In 1971, "DB Cooper" hijacked a plane from Portland, Oregon and eventually parachuted into the Pacific Northwest wilderness with $200,000 strapped to his body. He was never seen again. The DB Cooper tale continues to thrive in popular culture while sparking a seemingly endless stream of theories about the mystery man's identity, whether he could have lived, and, if he did, his whereabouts. (The FBI stopped their investigation in 2016.) Now, a DB Cooper historian is digging for new evidence, literally. From the Seattle PI:
On Friday, Eric Ulis and his team began excavating a 300-square-foot spot on the Columbia River in Vancouver, Washington near where in 1980 a young boy stumbled upon three packets containing $5,800 of the ransom money. According to Ullis, authorities never checked this particular area.
Ulis is hoping to find one or both of Cooper's parachutes — he left the plane with only two — and the attaché case that ostensibly carried the bomb. He believes Cooper survived the jump and buried the cash and other items on the riverbank using nearby trees as landmarks he could reference when he came back to recover the money.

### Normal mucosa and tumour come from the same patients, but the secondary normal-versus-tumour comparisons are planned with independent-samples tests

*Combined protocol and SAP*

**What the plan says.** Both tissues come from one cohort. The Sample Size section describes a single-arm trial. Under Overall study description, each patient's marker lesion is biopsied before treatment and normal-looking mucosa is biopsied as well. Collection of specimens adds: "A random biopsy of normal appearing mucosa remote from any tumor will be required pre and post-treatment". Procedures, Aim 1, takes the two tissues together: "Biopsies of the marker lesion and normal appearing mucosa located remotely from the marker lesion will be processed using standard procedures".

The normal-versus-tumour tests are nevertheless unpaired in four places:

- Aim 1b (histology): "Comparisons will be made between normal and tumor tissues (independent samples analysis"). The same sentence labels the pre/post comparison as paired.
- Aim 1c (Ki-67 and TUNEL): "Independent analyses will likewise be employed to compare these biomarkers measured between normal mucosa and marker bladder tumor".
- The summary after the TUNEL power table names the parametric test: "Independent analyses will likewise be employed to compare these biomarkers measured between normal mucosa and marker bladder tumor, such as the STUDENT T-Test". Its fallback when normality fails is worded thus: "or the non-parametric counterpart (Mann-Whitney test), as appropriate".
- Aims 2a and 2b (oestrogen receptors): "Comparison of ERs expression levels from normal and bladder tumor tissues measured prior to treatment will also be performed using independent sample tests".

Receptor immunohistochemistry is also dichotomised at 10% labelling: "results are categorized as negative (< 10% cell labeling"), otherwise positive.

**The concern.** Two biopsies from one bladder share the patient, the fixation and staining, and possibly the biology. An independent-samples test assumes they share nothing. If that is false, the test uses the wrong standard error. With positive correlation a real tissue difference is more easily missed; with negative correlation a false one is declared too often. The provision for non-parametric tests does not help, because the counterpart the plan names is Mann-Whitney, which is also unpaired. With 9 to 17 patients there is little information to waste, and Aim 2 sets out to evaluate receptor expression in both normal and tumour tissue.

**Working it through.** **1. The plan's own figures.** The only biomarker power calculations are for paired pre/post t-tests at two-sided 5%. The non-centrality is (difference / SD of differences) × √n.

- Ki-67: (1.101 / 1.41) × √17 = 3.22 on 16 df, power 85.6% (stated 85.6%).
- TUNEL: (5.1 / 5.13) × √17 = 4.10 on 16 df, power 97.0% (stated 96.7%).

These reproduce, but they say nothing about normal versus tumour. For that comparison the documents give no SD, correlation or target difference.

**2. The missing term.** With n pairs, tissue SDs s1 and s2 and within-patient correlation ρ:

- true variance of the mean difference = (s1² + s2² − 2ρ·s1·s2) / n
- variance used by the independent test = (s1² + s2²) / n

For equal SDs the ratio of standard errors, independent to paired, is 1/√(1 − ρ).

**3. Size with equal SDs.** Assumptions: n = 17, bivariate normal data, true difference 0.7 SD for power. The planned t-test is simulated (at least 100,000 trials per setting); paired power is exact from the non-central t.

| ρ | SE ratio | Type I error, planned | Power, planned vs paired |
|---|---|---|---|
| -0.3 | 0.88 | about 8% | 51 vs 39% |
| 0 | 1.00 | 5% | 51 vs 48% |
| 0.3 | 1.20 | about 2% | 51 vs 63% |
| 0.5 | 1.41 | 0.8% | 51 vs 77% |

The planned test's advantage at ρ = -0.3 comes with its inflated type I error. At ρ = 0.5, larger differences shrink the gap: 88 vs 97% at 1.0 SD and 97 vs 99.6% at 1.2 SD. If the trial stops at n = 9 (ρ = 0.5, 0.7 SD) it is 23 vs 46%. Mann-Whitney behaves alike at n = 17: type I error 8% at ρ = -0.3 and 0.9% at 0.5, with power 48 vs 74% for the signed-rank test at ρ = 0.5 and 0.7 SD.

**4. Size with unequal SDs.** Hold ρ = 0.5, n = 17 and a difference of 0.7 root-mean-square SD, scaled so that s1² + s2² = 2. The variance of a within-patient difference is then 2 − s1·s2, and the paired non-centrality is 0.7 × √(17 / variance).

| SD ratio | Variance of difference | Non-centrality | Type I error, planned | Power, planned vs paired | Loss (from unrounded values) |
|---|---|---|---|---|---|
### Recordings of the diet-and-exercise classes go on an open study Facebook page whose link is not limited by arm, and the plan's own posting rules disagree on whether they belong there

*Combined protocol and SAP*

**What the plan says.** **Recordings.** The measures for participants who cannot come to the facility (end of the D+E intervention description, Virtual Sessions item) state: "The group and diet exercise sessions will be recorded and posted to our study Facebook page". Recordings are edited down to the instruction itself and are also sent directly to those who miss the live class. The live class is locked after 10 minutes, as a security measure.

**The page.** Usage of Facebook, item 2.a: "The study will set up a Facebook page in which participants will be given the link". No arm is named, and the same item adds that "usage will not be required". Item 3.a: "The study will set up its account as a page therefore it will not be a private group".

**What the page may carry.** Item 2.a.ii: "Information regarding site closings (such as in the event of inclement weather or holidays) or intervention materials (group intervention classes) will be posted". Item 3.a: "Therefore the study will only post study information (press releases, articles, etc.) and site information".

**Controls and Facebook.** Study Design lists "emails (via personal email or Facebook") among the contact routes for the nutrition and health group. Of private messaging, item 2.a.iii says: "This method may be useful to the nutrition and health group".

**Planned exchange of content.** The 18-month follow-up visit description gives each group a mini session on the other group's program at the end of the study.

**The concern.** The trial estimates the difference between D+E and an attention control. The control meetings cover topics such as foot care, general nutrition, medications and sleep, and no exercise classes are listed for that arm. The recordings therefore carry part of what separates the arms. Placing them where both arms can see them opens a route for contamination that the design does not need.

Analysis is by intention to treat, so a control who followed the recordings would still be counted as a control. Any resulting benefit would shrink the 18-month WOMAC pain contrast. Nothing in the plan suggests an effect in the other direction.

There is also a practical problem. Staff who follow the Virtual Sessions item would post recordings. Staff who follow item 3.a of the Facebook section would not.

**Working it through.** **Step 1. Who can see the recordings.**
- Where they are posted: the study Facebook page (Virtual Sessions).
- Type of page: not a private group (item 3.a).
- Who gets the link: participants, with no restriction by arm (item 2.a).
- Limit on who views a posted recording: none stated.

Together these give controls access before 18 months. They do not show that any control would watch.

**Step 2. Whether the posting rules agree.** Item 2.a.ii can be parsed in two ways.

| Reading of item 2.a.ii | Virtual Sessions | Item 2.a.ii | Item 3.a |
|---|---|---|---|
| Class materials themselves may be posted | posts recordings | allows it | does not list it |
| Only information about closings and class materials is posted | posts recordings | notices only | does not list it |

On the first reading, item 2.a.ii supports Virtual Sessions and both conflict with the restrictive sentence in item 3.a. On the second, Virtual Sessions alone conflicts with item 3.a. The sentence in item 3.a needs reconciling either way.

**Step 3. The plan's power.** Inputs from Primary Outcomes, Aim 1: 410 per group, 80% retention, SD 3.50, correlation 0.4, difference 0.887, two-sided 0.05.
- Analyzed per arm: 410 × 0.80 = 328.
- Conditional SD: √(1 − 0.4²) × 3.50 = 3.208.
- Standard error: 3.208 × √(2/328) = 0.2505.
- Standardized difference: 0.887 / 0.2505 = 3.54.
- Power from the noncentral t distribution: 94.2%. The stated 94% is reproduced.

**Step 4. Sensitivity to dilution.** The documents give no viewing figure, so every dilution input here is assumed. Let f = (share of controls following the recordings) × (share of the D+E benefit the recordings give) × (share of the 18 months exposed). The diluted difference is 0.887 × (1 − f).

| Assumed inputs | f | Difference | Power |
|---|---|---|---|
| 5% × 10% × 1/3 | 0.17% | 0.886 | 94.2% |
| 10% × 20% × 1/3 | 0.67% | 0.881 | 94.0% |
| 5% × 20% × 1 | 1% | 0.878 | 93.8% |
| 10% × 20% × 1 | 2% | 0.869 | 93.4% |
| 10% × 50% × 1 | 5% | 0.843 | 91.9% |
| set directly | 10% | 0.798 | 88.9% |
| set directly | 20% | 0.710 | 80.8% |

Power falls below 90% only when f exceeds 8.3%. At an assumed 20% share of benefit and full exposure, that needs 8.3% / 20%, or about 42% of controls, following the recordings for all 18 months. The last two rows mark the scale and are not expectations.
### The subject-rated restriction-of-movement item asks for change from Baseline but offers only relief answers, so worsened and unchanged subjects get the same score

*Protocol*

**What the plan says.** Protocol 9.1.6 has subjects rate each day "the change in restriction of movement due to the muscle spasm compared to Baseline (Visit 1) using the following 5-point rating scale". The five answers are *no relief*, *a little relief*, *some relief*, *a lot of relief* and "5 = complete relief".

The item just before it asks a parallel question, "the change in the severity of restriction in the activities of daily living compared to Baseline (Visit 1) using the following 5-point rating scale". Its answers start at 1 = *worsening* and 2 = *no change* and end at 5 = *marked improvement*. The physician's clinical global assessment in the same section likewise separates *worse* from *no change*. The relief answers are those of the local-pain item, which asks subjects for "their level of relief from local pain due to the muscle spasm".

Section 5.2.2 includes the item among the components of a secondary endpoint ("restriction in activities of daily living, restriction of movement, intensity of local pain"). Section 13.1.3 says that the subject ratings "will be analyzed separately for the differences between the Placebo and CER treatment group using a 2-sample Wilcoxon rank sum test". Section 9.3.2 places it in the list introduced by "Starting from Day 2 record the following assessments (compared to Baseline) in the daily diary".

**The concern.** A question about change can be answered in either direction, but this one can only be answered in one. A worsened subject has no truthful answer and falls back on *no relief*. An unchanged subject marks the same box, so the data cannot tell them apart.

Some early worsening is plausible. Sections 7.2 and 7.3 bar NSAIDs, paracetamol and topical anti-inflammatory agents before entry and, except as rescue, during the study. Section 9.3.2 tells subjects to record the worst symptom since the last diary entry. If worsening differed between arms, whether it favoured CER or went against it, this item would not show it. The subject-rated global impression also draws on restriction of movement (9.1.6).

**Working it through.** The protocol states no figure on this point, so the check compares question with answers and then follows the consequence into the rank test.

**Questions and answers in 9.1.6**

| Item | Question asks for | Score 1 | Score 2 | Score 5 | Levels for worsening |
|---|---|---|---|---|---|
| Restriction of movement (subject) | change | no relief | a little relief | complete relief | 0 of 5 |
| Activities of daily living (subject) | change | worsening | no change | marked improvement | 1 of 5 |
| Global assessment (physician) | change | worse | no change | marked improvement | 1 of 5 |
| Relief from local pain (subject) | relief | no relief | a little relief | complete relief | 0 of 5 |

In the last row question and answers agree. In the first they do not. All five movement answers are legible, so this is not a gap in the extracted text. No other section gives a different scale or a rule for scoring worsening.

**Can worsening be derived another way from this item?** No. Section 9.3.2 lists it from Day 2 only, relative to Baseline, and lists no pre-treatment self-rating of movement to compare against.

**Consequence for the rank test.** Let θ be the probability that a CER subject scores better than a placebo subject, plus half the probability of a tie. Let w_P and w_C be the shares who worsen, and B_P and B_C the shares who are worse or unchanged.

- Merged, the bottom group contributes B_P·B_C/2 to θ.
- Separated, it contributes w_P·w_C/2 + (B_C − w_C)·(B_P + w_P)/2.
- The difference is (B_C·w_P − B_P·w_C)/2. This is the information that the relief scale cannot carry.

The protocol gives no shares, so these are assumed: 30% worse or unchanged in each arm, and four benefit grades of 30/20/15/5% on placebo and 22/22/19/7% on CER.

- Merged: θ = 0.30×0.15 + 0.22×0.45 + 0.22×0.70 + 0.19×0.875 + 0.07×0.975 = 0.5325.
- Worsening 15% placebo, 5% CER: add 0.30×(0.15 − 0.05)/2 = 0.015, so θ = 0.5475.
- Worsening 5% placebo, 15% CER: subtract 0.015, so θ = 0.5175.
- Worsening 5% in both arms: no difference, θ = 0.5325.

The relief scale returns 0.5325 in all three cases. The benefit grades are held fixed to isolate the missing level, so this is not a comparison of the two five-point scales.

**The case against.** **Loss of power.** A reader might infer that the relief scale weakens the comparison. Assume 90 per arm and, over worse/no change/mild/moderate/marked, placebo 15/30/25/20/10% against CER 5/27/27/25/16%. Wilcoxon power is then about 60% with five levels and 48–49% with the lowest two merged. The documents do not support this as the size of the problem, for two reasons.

Going off this theory, Ulis selected the dig spot using two older trees that he says would have been on the shore in 1971. He says if one were to draw lines between the trees, they would converge in an "X" over the spot where the $5,800 was found in 1980[…]
As for the money itself, Ulis believes Cooper recovered the bulk of it prior to 1980.
He says Cooper likely removed several bundles of bills from the cumbersome, open-top bank bag the ransom money came in before he jumped, and then buried them loose alongside the sack. Ulis believes Cooper came back for the money shortly after June 12, 1972, when the Columbia River flooded.